Just over 30 years after legendary investor George Soros became a billionaire by shorting the pound, hedge funds were at it again this weekend.
Early on Monday, the U.K.’s currency nearly reached parity with the dollar, a once-unthinkable and record-setting descent that was a continuation of the market’s dramatically negative reaction on Friday to the new Conservative Party’s budget proposal. Deutsche Bank said it was the third worst day for sterling since Soros’ famous bet in 1992, with only its 3.7% plunge following the first wave of the COVID pandemic and the 8.1% plunge after the Brexit vote being worse.
Soros was a relative rebel and outsider, though. What’s different this time is that U.K.-based hedge funds with close links to the U.K. government seem to have made out with massive paydays—and now may face investigation over whether they were leaked information the rest of the market never received.
In the week to September 20, investors had actually ramped up their bullish bets on the pound to their highest level since March, Bloomberg reported, citing data from no less an authority than the U.S. Commodity Futures Trading Association.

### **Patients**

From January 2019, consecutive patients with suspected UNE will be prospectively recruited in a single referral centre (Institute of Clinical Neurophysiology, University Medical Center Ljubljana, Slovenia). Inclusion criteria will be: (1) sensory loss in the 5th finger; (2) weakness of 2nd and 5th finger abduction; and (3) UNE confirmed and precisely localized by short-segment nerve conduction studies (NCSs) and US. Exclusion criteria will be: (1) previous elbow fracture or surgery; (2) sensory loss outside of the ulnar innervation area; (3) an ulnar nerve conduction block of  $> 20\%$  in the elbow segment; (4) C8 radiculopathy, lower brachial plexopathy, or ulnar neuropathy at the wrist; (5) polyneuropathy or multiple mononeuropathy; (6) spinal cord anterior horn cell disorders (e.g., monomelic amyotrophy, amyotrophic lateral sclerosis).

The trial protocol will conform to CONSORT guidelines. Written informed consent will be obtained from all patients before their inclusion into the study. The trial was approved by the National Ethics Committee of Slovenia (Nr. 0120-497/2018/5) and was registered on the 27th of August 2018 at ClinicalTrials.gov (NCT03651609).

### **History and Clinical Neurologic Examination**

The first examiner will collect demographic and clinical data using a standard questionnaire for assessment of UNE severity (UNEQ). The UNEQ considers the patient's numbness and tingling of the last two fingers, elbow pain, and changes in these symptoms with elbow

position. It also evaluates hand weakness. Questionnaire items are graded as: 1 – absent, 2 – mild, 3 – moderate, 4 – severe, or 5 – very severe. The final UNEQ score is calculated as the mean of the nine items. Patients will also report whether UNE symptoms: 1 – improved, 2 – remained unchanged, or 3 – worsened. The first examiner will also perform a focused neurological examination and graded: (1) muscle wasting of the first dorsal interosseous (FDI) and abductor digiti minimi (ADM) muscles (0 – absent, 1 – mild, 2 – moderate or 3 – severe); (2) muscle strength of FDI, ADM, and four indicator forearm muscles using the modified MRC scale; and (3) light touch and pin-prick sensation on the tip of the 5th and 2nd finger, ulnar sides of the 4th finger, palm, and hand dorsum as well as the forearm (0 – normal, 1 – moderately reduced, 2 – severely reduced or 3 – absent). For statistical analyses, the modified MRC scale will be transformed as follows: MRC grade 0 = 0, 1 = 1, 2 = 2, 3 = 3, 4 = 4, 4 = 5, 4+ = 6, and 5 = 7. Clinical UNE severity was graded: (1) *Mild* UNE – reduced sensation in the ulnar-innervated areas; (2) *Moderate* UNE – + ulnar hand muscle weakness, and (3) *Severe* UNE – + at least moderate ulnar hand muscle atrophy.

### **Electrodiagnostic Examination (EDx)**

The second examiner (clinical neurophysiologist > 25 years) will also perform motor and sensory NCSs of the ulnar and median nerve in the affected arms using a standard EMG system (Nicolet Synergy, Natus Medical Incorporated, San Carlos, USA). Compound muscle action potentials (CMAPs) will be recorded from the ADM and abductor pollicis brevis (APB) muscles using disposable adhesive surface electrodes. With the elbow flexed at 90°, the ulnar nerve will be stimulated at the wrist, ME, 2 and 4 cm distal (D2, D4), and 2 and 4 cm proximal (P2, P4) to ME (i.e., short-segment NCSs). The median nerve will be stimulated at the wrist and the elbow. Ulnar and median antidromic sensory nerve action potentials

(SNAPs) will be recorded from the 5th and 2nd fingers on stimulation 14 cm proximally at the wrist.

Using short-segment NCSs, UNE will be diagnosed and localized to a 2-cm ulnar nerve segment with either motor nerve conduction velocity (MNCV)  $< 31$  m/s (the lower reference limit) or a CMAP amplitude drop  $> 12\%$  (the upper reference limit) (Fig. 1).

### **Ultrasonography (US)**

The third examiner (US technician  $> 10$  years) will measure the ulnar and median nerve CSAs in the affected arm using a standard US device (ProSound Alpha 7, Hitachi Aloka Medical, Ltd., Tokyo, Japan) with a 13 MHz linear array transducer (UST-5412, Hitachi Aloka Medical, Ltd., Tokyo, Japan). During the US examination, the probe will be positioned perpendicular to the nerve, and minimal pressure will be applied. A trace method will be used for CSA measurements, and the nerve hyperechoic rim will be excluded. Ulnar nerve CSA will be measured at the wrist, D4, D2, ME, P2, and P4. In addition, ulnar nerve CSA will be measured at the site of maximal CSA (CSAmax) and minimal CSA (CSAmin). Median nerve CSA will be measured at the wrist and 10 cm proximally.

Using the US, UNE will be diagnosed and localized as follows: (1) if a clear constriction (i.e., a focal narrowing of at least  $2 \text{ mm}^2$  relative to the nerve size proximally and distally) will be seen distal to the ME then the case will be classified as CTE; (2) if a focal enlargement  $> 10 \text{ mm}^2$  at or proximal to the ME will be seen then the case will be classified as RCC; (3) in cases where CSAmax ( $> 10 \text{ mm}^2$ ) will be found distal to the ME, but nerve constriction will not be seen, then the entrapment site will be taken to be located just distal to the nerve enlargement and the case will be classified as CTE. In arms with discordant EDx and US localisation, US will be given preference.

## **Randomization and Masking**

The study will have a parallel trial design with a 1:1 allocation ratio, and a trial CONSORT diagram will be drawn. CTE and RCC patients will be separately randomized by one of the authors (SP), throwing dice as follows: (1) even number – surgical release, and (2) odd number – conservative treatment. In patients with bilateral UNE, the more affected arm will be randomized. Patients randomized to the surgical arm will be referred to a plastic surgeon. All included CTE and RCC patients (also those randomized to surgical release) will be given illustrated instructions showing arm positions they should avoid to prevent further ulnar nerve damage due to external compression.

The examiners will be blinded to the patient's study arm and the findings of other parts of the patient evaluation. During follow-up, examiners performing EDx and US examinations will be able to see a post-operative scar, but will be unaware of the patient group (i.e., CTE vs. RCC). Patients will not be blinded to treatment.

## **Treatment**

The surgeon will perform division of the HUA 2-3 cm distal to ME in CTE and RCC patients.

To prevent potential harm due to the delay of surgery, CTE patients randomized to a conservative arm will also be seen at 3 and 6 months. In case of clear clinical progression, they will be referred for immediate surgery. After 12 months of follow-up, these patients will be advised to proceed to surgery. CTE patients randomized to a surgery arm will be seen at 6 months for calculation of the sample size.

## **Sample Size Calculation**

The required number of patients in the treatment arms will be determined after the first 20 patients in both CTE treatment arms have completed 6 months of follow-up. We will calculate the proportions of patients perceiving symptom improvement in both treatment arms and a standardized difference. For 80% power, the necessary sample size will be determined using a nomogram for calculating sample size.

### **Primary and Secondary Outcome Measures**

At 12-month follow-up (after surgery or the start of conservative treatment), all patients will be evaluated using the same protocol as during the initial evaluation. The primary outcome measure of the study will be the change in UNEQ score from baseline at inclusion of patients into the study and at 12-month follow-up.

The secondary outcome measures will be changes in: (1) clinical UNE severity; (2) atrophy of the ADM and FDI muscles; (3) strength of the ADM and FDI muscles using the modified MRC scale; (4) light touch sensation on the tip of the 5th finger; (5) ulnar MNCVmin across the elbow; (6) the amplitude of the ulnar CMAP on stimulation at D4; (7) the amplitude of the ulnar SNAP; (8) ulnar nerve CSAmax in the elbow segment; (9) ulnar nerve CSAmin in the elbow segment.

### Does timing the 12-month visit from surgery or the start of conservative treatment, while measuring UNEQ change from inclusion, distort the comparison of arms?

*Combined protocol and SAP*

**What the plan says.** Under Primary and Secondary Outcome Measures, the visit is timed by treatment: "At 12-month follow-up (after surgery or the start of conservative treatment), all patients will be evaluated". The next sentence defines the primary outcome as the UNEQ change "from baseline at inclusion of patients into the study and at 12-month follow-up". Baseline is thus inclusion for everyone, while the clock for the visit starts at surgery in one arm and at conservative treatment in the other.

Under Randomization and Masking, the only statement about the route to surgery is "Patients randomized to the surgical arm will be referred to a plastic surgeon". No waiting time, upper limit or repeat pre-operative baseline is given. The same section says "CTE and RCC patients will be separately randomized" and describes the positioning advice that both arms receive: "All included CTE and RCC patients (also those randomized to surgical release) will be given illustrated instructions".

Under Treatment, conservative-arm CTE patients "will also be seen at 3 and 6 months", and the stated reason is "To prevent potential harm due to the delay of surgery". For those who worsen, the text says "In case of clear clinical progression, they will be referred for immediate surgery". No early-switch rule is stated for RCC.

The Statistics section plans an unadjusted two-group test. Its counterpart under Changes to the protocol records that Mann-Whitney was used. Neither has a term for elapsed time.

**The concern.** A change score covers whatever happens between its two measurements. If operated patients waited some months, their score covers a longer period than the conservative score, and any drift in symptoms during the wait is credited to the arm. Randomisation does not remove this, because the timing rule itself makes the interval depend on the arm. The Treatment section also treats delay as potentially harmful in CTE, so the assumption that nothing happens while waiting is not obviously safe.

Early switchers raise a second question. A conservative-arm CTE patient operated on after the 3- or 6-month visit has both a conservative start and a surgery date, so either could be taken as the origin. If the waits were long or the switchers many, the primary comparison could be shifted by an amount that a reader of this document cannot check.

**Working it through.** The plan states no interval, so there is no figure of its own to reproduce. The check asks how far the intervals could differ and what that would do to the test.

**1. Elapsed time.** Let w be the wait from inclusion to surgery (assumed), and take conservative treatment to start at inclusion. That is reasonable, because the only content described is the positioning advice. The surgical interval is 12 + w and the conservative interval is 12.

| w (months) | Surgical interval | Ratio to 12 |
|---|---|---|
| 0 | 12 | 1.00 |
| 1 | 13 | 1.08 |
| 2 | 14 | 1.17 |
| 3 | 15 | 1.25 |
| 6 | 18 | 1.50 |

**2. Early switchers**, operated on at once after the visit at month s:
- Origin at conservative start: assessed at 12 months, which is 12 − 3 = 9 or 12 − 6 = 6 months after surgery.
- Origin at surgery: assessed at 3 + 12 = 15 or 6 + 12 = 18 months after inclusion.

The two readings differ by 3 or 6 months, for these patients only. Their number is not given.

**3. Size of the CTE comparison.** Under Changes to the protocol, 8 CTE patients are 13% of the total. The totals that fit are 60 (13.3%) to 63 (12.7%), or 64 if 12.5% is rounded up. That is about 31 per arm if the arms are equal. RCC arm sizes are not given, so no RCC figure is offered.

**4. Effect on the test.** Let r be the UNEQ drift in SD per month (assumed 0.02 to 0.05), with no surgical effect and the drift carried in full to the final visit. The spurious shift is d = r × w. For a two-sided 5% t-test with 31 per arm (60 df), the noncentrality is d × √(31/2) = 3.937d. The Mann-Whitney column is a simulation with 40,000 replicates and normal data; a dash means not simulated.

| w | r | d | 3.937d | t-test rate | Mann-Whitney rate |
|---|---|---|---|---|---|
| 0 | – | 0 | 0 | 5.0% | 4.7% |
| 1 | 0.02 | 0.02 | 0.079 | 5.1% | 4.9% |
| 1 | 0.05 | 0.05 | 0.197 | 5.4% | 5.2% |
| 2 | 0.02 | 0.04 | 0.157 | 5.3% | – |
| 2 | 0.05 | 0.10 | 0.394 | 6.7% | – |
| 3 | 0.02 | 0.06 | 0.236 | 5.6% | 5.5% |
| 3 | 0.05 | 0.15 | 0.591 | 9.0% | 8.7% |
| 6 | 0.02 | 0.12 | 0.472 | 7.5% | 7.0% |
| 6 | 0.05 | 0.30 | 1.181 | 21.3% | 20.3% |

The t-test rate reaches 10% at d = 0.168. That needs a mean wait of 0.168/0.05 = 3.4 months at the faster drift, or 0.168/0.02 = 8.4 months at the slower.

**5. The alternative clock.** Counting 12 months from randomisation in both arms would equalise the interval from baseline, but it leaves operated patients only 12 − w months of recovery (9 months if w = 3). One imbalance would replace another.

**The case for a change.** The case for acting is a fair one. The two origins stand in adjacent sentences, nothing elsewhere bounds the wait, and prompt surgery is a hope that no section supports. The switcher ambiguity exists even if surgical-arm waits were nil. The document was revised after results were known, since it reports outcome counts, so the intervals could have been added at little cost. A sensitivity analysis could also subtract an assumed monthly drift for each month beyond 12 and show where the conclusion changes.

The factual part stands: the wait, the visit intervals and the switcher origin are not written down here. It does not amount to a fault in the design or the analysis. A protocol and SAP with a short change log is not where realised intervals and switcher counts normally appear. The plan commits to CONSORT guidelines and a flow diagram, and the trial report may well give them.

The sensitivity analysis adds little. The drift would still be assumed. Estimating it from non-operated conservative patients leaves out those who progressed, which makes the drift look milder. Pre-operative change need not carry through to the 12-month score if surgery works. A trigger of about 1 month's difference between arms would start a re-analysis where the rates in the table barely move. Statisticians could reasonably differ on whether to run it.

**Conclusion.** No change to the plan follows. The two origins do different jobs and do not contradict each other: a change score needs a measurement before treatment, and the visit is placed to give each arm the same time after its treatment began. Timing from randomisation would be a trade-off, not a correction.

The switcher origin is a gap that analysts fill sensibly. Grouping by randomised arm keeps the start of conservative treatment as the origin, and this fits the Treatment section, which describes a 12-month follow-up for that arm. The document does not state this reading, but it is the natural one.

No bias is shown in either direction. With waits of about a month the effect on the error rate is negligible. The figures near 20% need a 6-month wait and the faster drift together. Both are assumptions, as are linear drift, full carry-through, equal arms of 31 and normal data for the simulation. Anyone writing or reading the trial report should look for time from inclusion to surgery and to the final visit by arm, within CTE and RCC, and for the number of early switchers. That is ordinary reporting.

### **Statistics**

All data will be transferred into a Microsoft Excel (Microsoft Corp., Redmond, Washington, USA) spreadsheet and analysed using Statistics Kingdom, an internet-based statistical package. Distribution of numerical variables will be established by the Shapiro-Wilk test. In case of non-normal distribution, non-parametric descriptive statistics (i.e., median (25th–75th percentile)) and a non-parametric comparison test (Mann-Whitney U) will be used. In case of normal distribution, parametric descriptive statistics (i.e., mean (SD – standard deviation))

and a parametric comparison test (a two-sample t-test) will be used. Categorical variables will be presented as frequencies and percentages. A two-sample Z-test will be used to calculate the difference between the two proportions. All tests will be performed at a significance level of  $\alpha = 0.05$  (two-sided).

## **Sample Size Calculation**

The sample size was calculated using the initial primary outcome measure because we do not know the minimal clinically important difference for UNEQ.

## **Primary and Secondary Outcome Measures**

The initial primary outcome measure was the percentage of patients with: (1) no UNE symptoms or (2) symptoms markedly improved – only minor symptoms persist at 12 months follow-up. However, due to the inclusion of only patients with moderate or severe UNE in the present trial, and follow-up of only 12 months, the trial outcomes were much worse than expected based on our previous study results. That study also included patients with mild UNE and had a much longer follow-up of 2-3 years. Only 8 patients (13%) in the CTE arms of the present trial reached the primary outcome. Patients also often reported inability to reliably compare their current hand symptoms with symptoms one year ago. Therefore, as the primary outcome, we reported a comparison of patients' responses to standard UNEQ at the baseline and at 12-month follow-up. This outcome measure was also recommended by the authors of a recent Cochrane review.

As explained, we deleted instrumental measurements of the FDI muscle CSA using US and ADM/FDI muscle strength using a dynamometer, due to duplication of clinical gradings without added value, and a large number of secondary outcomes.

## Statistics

Shorting the pound seemed quite obvious to many onlookers. No less an authority than Danny Blanchflower, a former policymaker for the Bank of England, posted on Twitter on September 20 that shorting the pound would only be sensible, given how strenuously he disagreed with Truss’ policies.
But that was before Friday and Monday’s carnage. According to a report in The Times, a newspaper not known for criticizing the center-right Tories, the only recently sworn-in Prime Minister Liz Truss had hosted a dinner for hedge fund managers shortly before her spending plans sparked a selling frenzy in sterling and gilts. “They were all supporters of Truss and every one of them was shorting the pound,” a source told Rupert Murdoch’s London daily.